Under California’s adoption of the Uniform Trade Secret Act, inferred data elements should be considered trade secrets because (1) they are not readily ascertainable to competitors; (2) they confer a competitive advantage to a business because inferred data elements enhance a user’s experience and engagement with the business by curating applicable content to users, such as recommending new music based on previous listening history; and (3) their secrecy is maintained by a business from disclosure to outside sources.  Importantly, the secrecy element is not forfeited when the holder discloses its trade secret to another when such customer data is protected by confidentiality provisions. Therefore, even though a business may share customer data with a third party, such customer data maintains its secrecy because it is subject to confidentiality protections in a data processing agreement.6

Trade secrets can be customer lists, processes, computer software or commercial methods.  Neither reverse engineering nor independent derivation alone are considered misappropriation of a trade secret through improper means.6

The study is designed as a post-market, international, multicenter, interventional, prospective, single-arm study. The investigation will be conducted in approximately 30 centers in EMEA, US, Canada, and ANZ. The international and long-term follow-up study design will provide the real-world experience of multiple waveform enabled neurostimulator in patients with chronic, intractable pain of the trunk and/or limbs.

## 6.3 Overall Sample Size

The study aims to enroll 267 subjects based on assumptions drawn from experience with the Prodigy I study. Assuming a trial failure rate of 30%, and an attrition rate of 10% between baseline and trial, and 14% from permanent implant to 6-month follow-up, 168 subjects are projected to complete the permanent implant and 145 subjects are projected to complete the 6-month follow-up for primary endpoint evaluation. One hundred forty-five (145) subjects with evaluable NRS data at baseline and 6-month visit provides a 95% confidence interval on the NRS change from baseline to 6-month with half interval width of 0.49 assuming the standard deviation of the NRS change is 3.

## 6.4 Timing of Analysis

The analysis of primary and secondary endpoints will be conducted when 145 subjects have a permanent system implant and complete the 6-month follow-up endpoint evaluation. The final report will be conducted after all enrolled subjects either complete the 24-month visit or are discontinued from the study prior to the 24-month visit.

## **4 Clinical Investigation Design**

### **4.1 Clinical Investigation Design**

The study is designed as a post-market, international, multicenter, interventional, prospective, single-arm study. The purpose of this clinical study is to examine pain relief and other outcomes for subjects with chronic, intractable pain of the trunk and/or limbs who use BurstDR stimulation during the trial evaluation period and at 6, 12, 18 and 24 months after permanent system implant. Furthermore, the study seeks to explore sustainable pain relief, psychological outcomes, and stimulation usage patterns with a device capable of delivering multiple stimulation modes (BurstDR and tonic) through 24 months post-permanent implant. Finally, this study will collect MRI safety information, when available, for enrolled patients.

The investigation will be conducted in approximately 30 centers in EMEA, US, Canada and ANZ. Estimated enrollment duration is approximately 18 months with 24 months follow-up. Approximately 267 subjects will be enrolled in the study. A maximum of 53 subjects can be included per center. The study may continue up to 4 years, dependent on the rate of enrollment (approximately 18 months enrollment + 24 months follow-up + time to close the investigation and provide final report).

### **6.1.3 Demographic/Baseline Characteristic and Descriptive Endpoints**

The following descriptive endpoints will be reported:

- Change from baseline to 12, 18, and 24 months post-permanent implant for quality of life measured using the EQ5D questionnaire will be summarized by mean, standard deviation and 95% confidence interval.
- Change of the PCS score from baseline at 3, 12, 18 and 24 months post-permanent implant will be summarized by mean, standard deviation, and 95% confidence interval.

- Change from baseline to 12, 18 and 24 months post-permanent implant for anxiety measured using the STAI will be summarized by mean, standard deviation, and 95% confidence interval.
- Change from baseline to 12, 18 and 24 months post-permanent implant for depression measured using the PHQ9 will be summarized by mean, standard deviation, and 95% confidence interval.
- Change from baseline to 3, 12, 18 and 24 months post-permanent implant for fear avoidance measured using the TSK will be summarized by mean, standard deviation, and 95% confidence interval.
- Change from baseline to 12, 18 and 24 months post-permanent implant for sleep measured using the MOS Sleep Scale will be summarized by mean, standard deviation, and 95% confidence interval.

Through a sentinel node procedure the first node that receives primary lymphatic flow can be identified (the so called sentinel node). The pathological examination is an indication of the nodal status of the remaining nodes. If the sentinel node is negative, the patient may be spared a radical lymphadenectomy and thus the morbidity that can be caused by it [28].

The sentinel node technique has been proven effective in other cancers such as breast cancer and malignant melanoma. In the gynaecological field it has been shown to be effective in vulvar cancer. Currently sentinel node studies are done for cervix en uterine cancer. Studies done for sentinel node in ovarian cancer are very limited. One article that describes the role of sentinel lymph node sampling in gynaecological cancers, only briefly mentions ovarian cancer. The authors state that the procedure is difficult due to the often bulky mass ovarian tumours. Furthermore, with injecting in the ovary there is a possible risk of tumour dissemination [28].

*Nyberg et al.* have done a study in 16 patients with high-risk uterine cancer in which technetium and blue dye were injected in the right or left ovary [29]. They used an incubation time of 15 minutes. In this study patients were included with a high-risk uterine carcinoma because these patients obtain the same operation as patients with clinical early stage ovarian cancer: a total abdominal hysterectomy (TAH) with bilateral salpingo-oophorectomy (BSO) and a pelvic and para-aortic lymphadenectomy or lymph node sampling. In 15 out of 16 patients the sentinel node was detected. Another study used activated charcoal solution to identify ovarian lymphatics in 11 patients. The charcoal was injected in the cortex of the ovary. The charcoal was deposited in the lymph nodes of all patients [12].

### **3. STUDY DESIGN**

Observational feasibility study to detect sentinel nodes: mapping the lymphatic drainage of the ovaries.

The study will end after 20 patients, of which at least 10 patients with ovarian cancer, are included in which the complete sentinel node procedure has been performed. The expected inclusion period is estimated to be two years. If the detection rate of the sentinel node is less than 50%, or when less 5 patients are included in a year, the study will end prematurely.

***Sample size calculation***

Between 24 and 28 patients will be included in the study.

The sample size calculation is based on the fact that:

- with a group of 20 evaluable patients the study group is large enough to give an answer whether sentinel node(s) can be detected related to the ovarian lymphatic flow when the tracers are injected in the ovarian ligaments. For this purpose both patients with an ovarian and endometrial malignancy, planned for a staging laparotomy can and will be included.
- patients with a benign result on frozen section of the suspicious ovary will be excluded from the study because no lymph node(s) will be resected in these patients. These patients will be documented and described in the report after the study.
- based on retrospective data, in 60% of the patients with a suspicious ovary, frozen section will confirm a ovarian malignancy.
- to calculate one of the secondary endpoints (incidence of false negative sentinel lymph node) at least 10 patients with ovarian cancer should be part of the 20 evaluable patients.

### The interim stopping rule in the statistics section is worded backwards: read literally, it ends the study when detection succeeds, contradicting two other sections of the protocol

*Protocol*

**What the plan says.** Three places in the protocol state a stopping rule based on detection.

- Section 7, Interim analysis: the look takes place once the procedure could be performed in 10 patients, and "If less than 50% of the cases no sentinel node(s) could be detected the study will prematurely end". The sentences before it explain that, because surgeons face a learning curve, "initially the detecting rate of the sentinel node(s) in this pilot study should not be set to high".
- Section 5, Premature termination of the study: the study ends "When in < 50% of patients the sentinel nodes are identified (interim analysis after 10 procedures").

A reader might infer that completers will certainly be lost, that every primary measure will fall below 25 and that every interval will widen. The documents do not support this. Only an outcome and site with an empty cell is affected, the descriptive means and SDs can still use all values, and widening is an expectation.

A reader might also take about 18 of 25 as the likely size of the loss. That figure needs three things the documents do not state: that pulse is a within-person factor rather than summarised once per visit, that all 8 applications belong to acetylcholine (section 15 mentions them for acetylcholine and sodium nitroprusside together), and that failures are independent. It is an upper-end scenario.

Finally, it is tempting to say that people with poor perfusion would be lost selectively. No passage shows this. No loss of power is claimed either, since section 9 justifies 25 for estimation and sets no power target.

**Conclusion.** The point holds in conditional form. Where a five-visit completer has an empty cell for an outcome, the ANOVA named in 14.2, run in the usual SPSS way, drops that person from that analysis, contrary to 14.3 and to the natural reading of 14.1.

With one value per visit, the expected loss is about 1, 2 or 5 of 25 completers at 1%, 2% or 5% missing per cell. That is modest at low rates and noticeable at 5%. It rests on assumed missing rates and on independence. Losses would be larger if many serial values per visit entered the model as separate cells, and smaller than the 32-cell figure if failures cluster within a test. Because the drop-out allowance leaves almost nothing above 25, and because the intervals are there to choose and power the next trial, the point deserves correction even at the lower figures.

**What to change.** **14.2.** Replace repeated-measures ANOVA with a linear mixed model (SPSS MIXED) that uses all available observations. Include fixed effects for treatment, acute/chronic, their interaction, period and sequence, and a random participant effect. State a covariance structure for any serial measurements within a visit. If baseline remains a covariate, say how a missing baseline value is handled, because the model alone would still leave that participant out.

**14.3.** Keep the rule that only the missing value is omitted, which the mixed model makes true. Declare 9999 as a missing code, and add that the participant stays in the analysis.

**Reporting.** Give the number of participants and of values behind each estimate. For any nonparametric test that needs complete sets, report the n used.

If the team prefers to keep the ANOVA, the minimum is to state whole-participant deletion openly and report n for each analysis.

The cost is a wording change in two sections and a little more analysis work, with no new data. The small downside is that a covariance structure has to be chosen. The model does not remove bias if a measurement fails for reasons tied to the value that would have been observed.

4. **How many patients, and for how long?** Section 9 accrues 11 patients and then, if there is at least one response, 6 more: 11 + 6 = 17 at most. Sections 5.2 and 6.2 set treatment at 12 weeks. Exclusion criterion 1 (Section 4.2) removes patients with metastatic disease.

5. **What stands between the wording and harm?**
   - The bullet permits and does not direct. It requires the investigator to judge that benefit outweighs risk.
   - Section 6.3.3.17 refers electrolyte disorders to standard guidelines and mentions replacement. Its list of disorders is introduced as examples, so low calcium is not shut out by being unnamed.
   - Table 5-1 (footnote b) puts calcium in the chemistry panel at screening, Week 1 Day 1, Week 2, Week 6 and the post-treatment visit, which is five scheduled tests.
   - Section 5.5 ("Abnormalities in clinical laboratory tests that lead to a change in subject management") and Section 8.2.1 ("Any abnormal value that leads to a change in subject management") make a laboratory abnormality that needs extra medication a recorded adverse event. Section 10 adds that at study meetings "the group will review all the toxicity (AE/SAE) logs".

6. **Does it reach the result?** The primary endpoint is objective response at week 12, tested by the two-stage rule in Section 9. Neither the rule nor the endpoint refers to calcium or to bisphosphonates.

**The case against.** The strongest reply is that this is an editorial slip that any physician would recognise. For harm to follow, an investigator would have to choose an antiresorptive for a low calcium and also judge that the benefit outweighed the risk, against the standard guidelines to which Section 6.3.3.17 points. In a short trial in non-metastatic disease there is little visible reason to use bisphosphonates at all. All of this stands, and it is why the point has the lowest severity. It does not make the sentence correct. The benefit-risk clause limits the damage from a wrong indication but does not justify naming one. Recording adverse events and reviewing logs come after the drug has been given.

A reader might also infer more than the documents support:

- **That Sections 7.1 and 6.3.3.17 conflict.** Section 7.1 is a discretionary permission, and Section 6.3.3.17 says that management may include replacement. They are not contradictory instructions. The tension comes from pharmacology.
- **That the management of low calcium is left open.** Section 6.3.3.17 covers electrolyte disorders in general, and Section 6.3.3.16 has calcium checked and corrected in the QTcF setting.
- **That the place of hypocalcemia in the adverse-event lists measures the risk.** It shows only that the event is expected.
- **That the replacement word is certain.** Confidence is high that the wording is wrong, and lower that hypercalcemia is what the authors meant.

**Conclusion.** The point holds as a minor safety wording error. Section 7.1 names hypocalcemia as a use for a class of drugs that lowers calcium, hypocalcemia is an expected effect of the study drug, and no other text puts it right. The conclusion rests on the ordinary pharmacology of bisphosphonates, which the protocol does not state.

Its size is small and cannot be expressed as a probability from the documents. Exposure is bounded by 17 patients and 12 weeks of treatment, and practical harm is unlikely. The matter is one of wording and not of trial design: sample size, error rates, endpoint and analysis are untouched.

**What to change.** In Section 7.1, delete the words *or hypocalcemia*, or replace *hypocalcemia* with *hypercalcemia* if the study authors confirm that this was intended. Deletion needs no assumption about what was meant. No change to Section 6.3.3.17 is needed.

Even if inferred data elements are not protected trade secrets, a business’s algorithm could be in jeopardy considering the broad scope of a DSAR disclosure.  If a business is required to disclose specific data elements and inferred data elements, a data subject (albeit one with nefarious intentions) could reverse engineer a business’s algorithm to deduce inferred data elements from the specific data elements.  A business could not successfully sue this malicious data subject because reverse engineering is not misappropriation by improper means. Admittedly, this scenario would be uncommon, but it is not inconceivable.

The California Attorney General recognized how a business’s trade secrets could be in jeopardy, but he did not opine on how a business would defend its trade secret.  He wrote, “[i]t is beyond the scope of this opinion to address whether any particular kind or class of internally generated inference might be protected from disclosure because it constitutes a trade secret.”This is hardly persuasive.  It is entirely within the scope of his opinion to address how a business can protect its trade secrets while disclosing inferred data in a DSAR, yet the Attorney General does not.